ZAPATA: Yeah, I think Phoenix. So even being originally from Texas, like, I, I had never been to Phoenix prior to being there for four-plus months. And so I naively really thought it was just going to be what I was used to and what I grew up in. But it is very different, and even coming out on October, where it was still over 100 degrees. I don't know how y'all do it in the summer, when it's over 120. But the presence literally of the sun and like the desert, it is just so pervasive, like you can't be outside without feeling like this incredible sensation on your body.

It's just like something that I feel like I've never experienced before, and I've been to other deserts. So it was just, I think palpable in a way that I never anticipated. Like this work is very much about the sun and air. And if you would have asked me a year ago, I would be making this work about that. I never would have expected it. But I think that's also the importance of really spending time in a place. It's a very specific part of the world and to give that back to Arizona as well, it feels very interesting.

GILGER: Yeah. Talk a little bit about the process of creating these weavings. Like you, you have, I'm guessing like a giant loom and then are things sort of stitched together. Tell us about the, the how you make this, it, it's huge. I mean, it's massive.

ZAPATA: Yes. So it's all worked in panels. So really at the beginning of every installation, how the whole room is going to look is basically decided at the very beginning. I'm very organized and very Capricorn. And so I like things to be very much set in stone. But then that way, there's just so much work to be done. And so improvisation can take over in, in the structure that's already set. And so it really started with weaving once I got to Phoenix, after we had started looking at the ceramics. I was so fortunate enough to be able to borrow an eight harness floor loom from the fibers department at ASU and was working on patterns there. And then also I had on loan an industrial sewing machine, also from ASU. So it's a mixture of weaving just a ton of cloth and then seeing how much material is made and then sewing it on to these panels. So very similarly to weaving, everything is worked row by row. So it's a lot of work, but it's also like a lot of transformation and a lot of using yarn in different ways.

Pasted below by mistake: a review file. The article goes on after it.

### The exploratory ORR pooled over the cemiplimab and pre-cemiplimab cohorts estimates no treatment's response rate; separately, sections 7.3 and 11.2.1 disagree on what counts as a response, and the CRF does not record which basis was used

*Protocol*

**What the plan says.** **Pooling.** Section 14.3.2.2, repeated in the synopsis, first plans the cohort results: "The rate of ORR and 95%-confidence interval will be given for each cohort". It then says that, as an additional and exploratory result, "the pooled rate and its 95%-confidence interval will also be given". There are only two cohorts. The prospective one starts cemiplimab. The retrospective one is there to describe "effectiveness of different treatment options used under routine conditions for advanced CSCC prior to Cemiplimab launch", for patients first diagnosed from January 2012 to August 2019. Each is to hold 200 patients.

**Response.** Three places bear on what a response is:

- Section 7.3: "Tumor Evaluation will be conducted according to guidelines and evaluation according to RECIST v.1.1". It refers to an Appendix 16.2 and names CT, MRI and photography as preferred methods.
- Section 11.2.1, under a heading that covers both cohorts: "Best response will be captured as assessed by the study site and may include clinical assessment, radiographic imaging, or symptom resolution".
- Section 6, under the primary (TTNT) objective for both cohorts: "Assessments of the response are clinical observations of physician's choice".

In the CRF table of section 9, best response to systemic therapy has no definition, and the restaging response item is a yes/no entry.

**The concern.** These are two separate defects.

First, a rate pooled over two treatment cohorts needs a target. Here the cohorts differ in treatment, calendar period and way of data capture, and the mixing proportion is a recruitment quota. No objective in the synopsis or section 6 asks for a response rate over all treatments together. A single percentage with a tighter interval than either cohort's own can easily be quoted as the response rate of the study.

GILGER: That's really fascinating. OK. So final question for you then, Sarah, it's such an interesting project, right? To be able to live here and experience this place and try to create something, you know, that that is in reference to it in some way. What do you think you learned about this place as you went through this process and created this piece?

ZAPATA: I mean, I think it was, it was extremely eye opening. I think the way that Arizona exists is just very interesting. I feel like it is sort of this like skeletal representation of the U.S. in this way where it's very much, there's so many things convalescing within the land. And I think that's also why it kind of became this sort of landscape in a way. I had never been somewhere where you're surrounded by reservations. And I think that's an important reminder, too, and that like we are also on occupied land in this way.

And I came to Phoenix on Oct. 7, and I think that seeing all these things that were happening and how everything was so tied to land, but also no one owns land in this way. And I think that's why I sort of focused on the sun and air and these sort of evasive concepts that are still very much a heart and tied to, to where we are, but no one owns them in this way. And yet they're also like ominous in this in this way as well.

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Lauren Gilger, host of KJZZ's The Show, is an award-winning journalist whose work has impacted communities large and small, exposing injustices and giving a voice to the voiceless and marginalized.